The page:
First of all, there is the smell of scandal, as in all good stories. When the rock band won Eurovision, they couldn’t enjoy their victory right away. On the evening of the ceremony, rumors spread on social networks. Many viewers thought they had seen, during a filmed sequence, Damiano David, bent over a table consuming cocaine. Faced with the growing controversy, the singer had to submit to a screening test after the show, which turned out to be negative. To this day, he denies having taken drugs. The leader explains that this is just smoke and mirrors born of prejudices: “The stereotypes of “sex, drugs and rock’n’roll” are stupid and old-fashioned. Rock, for us, is music above all. Not a lifestyle. Just because you play electric guitar or wear leather doesn’t mean you’re bad boys. The rock spirit is about being free and staying true to what you believe in and who you are. Don’t let others push you to do things you don’t want to do.”


“Just because you play the electric guitar or wear leather doesn’t mean you’re bad boys.”


If the band prefers cigarettes to hard drugs, the essence of rock as we lived it in the 70s and 80s is well and truly perpetuated by the band. First of all, we find the way the New York Dolls and many other glam-rock idols blurred the tracks of the genre. But young Italians have the intelligence to adapt this seductive art of cross-dressing to their time, translating sexual fluidity into images that speak to Generation Z. 22 years old, Victoria De Angelis, 21 years old, as well as Thomas Raggi and Ethan Torchio, Both are 20 years old, without question, wearing women’s or men’s clothes. It seems to them to be the most natural and sensual thing there is.

Damiano David, the leader of Måneskin, in the Gucci Aria @ Gucci Beauty campaign

On the planet Måneskin, men wear makeup, glitter jewelry, high heels, and alluring underwear. This is not a purely aesthetic choice. Damiano David and Thomas Raggi kissed at a concert in Poland last June to protest against the homophobia that plagues the country. And the way they pose naked on social media sends a message of self-confidence and tolerance. The Romans seem to be telling  us: “Love and accept yourself as you are.” It’s not very far from Nirvana’s Come As You Are . Except that for Måneskin, self-expression should not depend on one’s sexual gender. This exaltation of individuality is the key to the universe of the group who sings on one of his hits: “We are crazy, but we are different from them.” Damiano David analyses: “As we grew up, we realized the discrimination and injustices that exist in our society. Now that we have the opportunity to be seen and listened to in different parts of the world, we have the impression that the right thing to do is to get positive messages across. We know that we can help younger people who feel different to accept themselves.”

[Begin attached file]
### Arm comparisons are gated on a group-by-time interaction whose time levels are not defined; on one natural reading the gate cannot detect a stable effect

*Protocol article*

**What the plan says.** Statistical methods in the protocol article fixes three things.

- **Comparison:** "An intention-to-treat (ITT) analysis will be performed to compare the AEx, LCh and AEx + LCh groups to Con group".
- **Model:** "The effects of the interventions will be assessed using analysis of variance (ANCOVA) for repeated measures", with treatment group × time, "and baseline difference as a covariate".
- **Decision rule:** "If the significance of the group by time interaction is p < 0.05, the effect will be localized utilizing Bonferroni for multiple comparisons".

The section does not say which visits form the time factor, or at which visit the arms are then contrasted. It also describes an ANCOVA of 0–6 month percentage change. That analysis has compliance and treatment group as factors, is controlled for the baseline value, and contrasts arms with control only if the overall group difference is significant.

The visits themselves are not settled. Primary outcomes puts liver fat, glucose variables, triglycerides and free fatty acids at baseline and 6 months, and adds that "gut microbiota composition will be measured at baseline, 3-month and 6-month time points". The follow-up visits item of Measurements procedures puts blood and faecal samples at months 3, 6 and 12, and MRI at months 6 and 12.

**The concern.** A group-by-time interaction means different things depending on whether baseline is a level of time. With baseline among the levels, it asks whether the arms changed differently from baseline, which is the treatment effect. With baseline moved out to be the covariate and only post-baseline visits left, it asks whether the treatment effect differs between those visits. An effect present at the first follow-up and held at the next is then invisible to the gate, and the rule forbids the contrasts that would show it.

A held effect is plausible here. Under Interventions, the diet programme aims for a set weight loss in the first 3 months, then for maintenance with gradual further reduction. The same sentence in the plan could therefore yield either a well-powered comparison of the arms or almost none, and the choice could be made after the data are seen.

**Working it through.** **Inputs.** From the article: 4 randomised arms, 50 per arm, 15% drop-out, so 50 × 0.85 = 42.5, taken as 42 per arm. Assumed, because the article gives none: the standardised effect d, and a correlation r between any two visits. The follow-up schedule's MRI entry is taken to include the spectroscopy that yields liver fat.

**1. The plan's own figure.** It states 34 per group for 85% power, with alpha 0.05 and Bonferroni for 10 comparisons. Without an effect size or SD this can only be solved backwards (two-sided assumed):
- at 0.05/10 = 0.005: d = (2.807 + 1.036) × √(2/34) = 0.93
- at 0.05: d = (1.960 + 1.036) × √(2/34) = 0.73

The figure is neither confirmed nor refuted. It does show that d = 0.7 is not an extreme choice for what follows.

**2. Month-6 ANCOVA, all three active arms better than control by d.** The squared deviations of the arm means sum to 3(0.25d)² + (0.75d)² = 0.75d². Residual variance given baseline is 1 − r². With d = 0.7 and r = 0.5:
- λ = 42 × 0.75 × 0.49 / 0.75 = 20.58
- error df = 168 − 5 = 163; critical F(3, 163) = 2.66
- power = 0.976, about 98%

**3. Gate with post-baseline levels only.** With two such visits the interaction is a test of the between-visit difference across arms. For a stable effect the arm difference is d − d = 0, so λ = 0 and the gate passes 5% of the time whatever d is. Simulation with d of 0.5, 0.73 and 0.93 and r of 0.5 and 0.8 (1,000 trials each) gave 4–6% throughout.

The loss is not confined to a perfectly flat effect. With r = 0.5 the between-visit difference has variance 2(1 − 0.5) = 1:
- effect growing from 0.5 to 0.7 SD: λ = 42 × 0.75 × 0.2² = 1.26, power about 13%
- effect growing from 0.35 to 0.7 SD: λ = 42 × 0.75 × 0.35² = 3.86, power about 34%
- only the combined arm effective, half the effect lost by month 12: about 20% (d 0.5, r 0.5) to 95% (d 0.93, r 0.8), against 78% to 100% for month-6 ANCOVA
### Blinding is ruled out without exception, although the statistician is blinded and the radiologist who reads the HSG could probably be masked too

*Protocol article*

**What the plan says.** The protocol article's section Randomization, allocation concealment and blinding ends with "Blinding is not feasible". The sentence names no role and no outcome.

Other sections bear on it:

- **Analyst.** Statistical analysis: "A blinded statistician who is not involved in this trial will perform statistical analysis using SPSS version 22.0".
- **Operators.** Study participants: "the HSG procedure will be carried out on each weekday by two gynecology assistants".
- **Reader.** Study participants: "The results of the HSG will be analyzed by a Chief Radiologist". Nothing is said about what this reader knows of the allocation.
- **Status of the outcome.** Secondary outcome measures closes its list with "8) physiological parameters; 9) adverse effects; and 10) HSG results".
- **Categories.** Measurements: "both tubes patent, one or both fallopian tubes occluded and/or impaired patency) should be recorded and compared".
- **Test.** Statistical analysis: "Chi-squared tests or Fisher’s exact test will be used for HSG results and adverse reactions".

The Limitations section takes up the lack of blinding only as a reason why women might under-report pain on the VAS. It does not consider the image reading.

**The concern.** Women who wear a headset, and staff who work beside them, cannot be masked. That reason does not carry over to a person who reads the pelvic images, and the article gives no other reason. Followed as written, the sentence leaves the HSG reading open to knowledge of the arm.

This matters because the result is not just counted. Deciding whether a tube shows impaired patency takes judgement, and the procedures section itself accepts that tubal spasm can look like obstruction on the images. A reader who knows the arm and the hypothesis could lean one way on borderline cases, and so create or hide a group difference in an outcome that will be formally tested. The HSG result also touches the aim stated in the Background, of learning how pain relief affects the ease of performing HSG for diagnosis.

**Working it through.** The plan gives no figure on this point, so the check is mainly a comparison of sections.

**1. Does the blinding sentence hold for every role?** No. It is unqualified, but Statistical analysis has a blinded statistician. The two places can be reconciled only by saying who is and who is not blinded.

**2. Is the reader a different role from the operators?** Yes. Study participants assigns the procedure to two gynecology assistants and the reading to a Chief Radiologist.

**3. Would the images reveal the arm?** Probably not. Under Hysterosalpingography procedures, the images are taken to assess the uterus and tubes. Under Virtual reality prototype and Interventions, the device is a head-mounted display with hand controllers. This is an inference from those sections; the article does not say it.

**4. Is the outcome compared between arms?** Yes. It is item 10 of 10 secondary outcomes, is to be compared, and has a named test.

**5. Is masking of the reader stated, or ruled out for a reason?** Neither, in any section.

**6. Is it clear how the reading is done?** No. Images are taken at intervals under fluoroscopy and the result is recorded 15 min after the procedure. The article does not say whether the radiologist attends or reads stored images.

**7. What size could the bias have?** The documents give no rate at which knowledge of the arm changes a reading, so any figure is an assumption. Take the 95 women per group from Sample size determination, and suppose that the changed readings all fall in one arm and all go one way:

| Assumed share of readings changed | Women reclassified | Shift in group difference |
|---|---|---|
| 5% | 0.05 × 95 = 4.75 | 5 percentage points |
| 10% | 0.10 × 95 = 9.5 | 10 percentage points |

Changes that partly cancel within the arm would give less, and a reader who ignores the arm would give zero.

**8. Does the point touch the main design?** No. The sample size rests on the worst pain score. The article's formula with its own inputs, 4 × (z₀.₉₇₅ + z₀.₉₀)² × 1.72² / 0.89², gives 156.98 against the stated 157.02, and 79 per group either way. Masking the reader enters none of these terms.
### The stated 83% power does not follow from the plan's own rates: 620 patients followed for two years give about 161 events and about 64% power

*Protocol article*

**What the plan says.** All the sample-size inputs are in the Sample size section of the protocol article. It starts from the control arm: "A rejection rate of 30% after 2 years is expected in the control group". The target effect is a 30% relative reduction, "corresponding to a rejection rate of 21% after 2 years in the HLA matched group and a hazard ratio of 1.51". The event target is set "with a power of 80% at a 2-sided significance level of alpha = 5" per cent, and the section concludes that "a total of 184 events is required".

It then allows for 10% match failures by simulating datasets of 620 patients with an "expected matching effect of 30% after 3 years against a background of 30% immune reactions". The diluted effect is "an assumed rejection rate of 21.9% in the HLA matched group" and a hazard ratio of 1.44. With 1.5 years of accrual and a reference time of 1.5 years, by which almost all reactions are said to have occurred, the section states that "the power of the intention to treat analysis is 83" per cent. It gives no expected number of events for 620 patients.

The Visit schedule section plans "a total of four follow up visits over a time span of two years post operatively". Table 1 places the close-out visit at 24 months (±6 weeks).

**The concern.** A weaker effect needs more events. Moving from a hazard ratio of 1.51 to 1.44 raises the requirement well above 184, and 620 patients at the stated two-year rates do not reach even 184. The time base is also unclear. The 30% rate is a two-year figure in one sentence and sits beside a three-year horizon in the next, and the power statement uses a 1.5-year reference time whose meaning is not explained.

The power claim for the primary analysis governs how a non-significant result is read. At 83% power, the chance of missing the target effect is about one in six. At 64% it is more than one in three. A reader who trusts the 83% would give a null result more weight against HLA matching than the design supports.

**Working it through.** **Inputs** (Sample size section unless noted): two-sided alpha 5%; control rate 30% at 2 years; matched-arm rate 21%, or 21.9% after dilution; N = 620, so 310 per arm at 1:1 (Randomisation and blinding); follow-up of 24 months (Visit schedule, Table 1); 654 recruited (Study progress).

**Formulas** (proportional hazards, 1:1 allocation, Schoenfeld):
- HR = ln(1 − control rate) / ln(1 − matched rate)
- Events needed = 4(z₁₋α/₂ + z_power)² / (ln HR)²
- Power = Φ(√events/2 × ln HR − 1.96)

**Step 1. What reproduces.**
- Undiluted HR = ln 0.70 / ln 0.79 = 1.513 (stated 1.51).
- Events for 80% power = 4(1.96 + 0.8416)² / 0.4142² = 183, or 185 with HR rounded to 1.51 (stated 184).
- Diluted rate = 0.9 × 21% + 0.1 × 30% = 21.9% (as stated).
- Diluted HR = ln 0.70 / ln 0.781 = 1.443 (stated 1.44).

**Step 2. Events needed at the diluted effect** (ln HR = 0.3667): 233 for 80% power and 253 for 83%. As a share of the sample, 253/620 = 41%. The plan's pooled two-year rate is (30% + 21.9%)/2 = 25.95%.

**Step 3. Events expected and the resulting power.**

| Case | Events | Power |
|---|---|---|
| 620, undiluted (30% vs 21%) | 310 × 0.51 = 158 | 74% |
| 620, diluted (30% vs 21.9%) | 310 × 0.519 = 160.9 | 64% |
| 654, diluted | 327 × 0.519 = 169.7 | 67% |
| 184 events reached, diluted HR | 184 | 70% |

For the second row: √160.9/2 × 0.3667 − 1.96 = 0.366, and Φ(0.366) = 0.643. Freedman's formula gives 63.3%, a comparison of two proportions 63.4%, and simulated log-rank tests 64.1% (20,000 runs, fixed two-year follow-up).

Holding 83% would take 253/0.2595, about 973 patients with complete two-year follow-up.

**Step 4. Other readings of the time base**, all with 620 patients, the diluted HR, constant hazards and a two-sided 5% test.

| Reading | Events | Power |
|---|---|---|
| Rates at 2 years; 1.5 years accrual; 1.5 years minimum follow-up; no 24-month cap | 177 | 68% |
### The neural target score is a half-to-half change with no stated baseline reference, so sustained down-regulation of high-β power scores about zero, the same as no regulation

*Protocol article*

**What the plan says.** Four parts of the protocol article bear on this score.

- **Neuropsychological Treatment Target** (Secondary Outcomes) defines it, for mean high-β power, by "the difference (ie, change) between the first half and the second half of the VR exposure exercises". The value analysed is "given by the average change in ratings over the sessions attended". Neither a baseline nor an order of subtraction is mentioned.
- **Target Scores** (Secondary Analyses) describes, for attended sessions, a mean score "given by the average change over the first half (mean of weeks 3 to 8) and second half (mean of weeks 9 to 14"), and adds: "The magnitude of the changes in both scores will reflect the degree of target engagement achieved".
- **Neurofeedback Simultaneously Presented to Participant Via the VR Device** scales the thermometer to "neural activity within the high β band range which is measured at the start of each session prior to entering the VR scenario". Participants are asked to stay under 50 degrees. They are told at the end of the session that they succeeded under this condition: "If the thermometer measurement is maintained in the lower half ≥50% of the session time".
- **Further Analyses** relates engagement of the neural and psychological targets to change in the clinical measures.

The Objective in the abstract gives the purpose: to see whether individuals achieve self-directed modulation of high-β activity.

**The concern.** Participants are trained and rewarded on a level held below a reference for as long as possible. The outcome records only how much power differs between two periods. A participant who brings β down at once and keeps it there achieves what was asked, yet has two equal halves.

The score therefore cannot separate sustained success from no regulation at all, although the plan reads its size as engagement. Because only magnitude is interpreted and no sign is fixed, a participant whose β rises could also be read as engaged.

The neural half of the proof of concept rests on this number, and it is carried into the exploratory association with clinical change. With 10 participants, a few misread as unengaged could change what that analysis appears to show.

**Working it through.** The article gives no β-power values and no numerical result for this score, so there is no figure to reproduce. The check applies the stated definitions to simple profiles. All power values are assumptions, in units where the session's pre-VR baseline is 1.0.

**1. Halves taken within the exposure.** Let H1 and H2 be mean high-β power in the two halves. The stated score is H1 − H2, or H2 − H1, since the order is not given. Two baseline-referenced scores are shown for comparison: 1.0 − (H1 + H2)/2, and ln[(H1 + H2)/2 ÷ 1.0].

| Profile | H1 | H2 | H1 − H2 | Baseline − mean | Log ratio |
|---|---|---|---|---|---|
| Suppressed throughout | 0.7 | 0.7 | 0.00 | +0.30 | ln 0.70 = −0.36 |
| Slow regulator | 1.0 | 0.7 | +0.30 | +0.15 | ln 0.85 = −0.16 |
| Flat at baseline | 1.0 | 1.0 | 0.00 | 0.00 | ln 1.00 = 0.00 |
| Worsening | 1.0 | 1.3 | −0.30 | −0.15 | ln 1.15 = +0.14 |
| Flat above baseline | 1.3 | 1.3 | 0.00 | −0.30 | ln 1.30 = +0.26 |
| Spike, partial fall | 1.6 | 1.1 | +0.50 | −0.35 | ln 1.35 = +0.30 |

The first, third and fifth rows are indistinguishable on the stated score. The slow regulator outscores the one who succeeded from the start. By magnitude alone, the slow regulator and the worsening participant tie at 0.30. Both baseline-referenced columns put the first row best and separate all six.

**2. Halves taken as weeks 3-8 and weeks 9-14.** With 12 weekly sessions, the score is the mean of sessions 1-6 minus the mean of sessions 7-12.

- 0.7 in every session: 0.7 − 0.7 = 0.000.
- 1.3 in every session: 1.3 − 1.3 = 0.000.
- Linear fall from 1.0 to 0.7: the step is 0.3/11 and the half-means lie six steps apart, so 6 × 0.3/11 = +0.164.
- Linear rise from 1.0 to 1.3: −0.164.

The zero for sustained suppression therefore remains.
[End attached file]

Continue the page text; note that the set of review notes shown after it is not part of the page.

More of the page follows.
In this mission, social networks play an essential role. And Måneskin’s communication on Instagram and TikTok is one of the most accurate that exists in music at the moment. Ethan Torchio notes: “For us, the most important thing is to communicate with our fans, to share our music and what we care about on a large scale. Like a television or a portfolio, the networks sum up what we are doing, our personality, our passions. Of course, we also know that it can be very dangerous. And we don’t read all the comments, otherwise we’d go crazy.” On this point, we can reassure them. Rarely have we read so few negative comments on YouTube or Instagram about artists of this stature. It is undoubtedly the reward, even more shimmering than a Eurovision trophy, that you reap when you fight to be yourself without totally belonging to the cultural canons of the moment.


Mammamia (2021) by Måneskin, Sony, available on all platforms.